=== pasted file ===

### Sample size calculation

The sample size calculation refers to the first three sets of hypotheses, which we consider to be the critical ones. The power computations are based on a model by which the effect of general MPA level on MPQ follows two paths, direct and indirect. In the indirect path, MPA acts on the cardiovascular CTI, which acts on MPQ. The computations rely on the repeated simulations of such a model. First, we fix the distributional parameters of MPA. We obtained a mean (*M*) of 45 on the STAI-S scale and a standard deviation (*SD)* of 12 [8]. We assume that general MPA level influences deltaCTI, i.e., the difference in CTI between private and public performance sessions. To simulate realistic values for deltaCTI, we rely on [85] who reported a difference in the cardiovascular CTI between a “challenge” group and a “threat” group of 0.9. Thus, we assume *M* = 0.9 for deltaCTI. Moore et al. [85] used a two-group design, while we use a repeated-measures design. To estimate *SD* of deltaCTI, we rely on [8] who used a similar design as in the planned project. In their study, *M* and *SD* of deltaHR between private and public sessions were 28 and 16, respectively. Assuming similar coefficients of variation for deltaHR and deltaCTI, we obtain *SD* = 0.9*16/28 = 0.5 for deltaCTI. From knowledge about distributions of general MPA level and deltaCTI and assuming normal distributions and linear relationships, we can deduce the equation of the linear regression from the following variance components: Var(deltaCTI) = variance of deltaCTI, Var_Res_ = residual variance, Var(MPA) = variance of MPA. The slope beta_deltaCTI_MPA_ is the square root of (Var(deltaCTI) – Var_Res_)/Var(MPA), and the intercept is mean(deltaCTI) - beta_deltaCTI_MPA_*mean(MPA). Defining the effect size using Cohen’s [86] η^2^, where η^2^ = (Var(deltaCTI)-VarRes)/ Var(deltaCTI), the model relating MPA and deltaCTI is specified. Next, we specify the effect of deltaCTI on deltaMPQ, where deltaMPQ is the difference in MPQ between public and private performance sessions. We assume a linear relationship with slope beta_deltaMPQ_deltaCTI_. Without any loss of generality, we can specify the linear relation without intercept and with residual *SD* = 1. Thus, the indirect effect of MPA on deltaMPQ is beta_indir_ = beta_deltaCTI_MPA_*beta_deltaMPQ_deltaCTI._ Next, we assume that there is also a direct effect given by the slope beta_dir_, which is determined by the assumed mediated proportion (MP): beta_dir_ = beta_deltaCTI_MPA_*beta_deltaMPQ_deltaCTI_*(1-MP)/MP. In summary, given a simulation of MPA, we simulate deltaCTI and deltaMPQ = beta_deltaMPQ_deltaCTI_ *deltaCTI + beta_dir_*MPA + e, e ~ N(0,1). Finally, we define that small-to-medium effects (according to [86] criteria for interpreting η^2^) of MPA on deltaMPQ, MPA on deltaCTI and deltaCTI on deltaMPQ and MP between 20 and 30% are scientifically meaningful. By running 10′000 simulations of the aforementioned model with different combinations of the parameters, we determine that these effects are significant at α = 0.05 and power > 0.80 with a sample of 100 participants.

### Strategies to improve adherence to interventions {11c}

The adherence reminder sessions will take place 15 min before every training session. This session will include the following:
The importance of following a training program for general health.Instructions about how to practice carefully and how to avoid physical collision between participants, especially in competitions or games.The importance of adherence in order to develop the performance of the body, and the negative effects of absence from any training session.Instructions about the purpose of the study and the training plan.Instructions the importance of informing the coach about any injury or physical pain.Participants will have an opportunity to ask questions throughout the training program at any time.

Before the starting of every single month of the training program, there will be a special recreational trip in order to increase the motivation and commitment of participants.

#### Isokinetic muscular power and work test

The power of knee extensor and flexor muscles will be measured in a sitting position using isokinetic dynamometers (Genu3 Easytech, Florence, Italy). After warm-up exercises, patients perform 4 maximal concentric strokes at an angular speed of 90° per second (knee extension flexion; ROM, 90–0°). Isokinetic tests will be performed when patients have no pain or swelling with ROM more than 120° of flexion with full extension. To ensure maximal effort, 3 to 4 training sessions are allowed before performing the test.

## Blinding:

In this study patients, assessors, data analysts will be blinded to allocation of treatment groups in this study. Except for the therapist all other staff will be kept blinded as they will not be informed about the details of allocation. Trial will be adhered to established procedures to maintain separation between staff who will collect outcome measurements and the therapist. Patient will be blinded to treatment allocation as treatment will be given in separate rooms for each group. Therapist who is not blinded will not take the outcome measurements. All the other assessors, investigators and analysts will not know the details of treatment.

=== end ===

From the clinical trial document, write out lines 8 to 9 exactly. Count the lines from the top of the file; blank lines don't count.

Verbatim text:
The power of knee extensor and flexor muscles will be measured in a sitting position using isokinetic dynamometers (Genu3 Easytech, Florence, Italy). After warm-up exercises, patients perform 4 maximal concentric strokes at an angular speed of 90° per second (knee extension flexion; ROM, 90–0°). Isokinetic tests will be performed when patients have no pain or swelling with ROM more than 120° of flexion with full extension. To ensure maximal effort, 3 to 4 training sessions are allowed before performing the test.

## Blinding: